“AFM is incredibly important because it’s here [in L.A.], but we were all just in Toronto just six weeks ago,” says Sierra/Affinity president of sales and distribution Jonathan Kier. “It’s more if you’re coming from Tokyo or Beijing, or one of the places that’s further and doesn’t have five flights a day to L.A. I’ve started to hear some buyers say for the first time that they’re going to come, but they want to come another weekend, so now I want to ask others.”

As with other sales execs, Kier is relieved that some market uncertainty has been resolved.

“Last year people didn’t know what the impact of [the] Netflixes and Amazons of the world was going to be. Now we know what they are, as their buying patterns have become more established. It’s not, ‘Is Netflix going to buy everything?’ anymore. They don’t. ‘What do I do with rights that I thought were going to be available but now two days later, they’re not?’ That has not been the case. They are now a regular player in the market like everyone else.”

“We have a constant stream of traffic in our three offices, but aside from people coming down the corridors for destination meetings, you don’t have the corridors heaving with people the way they used to. Everyone’s more surgical and efficient in their approach to the market,” says Mister Smith Entertainment CEO David Garrett, who sold select rights for his drama “Polar” to Netflix last year at AFM.

But he doesn’t see Toronto as having the same impact. “I go every year, but I don’t have a sales office. Half the buyers aren’t there, so you don’t want to be launching a new film, and the ones that do go want to watch movies.”

And Wolf argues that AFM offers far more than face time. “Markets create auction environments,” he says “It’s very important for producers and distributors to get the highest price they can for themselves. If you just are sending out emails in the middle of the year, there’s no sense of urgency. The buyer has no way to see if he or she is the first to get the email in their country or the 10th. And so, from a sales company’s standpoint, to achieve the highest price possible, you want to say, ‘We’re not accepting offers until everybody’s on site’ to create that fervor and excitement.”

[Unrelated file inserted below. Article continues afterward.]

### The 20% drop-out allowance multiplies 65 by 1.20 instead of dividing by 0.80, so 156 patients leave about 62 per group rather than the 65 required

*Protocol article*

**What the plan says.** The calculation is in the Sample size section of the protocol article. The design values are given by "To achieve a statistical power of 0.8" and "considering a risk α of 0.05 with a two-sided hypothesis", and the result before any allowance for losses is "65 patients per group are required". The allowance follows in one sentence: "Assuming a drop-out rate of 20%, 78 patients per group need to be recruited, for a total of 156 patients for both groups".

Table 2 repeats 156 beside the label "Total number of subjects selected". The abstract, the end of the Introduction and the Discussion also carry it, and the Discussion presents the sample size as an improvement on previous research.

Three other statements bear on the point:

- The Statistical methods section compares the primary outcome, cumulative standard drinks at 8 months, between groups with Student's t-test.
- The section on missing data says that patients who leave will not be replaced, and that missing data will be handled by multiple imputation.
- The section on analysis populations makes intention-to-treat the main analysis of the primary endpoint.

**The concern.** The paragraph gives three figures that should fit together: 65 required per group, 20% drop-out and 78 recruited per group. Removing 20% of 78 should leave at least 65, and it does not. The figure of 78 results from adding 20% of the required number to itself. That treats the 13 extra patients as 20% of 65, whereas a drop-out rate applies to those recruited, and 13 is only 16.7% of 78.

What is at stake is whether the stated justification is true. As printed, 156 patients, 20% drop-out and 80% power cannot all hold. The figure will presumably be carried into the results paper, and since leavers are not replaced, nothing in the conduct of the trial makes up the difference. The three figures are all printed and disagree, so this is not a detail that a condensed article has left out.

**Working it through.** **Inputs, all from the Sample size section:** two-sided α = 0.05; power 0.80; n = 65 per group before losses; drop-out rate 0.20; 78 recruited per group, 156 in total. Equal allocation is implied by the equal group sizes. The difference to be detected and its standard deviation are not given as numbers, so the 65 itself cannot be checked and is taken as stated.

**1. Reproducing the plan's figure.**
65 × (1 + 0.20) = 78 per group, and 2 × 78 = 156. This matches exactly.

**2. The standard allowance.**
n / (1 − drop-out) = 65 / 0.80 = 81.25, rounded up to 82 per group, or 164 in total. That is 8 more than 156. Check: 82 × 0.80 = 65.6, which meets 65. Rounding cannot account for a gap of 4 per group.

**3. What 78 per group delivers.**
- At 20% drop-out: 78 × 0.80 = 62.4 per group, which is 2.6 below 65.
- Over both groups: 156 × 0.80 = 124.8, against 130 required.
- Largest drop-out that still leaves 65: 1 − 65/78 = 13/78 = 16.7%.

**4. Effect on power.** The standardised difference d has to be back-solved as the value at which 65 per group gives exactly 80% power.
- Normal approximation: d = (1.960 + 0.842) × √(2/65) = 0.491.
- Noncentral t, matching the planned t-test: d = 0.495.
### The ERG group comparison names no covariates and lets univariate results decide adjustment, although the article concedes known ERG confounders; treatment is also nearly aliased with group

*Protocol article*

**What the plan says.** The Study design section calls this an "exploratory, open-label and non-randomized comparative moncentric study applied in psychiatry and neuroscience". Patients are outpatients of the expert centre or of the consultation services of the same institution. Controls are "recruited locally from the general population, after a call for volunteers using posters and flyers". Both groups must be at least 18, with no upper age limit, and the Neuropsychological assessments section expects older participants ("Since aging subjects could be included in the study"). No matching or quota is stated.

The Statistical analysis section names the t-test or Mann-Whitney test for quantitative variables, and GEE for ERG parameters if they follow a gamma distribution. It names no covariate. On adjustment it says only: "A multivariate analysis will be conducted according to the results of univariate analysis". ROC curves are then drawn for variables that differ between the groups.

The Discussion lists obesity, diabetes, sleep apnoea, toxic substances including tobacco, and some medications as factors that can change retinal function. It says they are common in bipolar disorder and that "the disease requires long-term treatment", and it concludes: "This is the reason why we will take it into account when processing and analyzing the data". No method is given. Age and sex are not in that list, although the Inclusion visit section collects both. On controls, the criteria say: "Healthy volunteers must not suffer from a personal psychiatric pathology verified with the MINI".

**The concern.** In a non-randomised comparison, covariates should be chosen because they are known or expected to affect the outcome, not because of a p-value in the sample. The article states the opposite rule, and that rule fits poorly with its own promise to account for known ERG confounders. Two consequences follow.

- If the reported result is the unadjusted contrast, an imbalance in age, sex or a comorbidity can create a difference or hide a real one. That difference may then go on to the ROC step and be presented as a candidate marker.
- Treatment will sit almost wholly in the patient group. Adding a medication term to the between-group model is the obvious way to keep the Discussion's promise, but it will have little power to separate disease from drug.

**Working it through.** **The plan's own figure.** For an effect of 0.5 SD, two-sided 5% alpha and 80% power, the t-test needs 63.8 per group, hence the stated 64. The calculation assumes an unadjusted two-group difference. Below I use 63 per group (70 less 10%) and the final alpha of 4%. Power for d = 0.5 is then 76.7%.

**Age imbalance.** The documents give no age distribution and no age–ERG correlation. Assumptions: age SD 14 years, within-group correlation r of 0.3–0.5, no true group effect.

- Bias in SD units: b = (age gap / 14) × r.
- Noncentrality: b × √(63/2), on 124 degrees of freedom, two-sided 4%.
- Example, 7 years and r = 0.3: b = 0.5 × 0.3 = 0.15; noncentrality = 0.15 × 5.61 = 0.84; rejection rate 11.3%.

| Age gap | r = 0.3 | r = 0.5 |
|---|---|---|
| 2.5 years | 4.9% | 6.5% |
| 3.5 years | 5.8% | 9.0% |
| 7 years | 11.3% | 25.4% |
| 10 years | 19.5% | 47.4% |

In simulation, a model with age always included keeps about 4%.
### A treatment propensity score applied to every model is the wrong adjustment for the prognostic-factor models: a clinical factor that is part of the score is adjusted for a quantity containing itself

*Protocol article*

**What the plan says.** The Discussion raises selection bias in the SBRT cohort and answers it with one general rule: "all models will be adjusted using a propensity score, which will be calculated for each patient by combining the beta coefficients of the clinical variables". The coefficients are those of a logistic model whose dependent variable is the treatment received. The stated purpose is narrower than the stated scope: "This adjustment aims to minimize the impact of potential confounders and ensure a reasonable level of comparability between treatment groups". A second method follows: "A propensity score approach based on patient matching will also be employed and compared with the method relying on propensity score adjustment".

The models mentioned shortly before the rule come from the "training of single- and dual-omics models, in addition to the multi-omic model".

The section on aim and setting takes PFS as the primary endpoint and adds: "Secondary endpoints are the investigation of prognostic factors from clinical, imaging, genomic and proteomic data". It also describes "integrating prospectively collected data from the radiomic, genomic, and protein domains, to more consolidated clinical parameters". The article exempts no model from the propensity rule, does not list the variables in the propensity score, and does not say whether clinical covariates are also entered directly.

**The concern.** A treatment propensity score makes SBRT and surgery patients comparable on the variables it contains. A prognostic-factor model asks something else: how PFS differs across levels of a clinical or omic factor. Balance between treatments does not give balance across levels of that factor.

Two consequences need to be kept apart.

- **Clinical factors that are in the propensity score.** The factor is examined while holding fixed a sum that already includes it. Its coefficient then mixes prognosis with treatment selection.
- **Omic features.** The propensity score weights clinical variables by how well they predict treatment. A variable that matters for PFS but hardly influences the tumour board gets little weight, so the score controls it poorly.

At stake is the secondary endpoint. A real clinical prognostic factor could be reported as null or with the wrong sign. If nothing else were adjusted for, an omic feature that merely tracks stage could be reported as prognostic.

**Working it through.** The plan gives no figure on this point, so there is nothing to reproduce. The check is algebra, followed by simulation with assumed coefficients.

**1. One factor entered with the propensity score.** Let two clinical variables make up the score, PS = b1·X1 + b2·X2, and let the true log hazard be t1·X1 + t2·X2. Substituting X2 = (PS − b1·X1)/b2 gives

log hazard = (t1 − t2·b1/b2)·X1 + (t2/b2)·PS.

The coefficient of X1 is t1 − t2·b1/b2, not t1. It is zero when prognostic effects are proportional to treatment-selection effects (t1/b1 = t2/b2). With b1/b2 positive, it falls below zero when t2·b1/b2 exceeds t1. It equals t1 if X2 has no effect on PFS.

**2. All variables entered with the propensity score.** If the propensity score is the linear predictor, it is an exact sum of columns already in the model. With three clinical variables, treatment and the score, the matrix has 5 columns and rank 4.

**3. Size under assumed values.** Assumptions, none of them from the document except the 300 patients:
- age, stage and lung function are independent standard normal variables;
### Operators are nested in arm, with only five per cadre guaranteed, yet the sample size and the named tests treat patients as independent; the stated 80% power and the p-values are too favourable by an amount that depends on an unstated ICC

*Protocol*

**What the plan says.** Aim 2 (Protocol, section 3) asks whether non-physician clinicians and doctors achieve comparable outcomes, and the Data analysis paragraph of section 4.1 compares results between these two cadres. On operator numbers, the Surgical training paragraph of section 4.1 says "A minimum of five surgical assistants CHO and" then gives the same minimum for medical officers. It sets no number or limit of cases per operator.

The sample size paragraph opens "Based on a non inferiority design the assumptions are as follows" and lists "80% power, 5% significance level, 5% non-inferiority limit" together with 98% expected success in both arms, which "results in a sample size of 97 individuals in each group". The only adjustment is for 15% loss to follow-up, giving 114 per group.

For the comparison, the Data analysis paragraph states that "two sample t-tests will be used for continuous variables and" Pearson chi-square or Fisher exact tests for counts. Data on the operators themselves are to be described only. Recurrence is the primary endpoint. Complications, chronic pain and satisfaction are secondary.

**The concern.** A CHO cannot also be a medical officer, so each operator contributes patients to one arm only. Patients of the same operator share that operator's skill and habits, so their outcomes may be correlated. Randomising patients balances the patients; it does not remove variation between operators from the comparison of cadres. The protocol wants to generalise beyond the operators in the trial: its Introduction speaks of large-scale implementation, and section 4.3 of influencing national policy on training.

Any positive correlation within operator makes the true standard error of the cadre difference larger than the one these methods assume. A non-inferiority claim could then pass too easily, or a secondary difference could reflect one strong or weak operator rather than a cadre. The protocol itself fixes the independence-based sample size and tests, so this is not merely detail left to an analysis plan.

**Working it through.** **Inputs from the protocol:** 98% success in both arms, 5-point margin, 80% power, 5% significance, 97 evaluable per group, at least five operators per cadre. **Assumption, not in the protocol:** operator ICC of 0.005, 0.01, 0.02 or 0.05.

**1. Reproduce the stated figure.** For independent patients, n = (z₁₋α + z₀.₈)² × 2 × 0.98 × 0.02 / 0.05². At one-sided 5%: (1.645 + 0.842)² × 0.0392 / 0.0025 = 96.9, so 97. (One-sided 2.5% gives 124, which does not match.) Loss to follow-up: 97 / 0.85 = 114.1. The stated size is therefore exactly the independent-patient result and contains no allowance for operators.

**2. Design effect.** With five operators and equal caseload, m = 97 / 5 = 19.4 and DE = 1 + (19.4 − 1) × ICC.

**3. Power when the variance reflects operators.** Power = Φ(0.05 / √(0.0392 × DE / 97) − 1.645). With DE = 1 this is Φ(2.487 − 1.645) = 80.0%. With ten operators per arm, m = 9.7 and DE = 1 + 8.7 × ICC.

In response to calls for more year-round industry interaction, Independent Film & Television Alliance president and CEO Jean Prewitt has created My IFTA, a private online community launched for members this year that allows them to make contacts, and ask and get answers to key questions facing the industry.

So what films are creating the most excitement now? Bold Films CEO Gary Michael Walters is a panelist at the Nov. 4 conference called Producing Studio Films With Independent Budgets, which pretty much sums up his company’s new approach.

“In some respects, it’s easier to make two $30 million movies than six $10 million movies. There’s only so many ‘Nightcrawlers’ and ‘Drives’ out there,” he says, referencing some of his past lower-budget hits.

As far as content, Walters now subscribes to “the ‘Mary Poppins’ principle: You need a spoonful of sugar to help the medicine go down. I think we’ll be sprinkling more accessible things onto our projects — maybe more action components, more commercial genres, more scope. And it feels like a lot of the heavier dramas are really gravitating to television, so we are probably going to be leaning into beefing up that TV strategy.”

FilmNation founder Glen Basner’s key strategy is adapting to filmmakers’ needs.

“We’ve built a platform that allows them to work with us in different ways: Do they want us to just sell their movie? Do they want us to finance their movie?” he says. “Maintaining that flexibility and taking a bespoke approach to each and every film has been a big part of what’s allowed us to attract the best films to bring to market and help us drive our success in presales.”

Just don’t tell him that AFM isn’t as essential as it once was now that more business is happening 365 days a year.

“I think that’s bull,” he says. “Distributors prepare, they have their budgets, they’re ready to make decisions and they facilitate transactions at markets in a way that you cannot do outside of one. So, when I hear people say that, I agree that we have to be working all year round — we can’t just send an email with a script attached and show up and wait for them to come. But the markets are vital, and AFM is a key part of that.”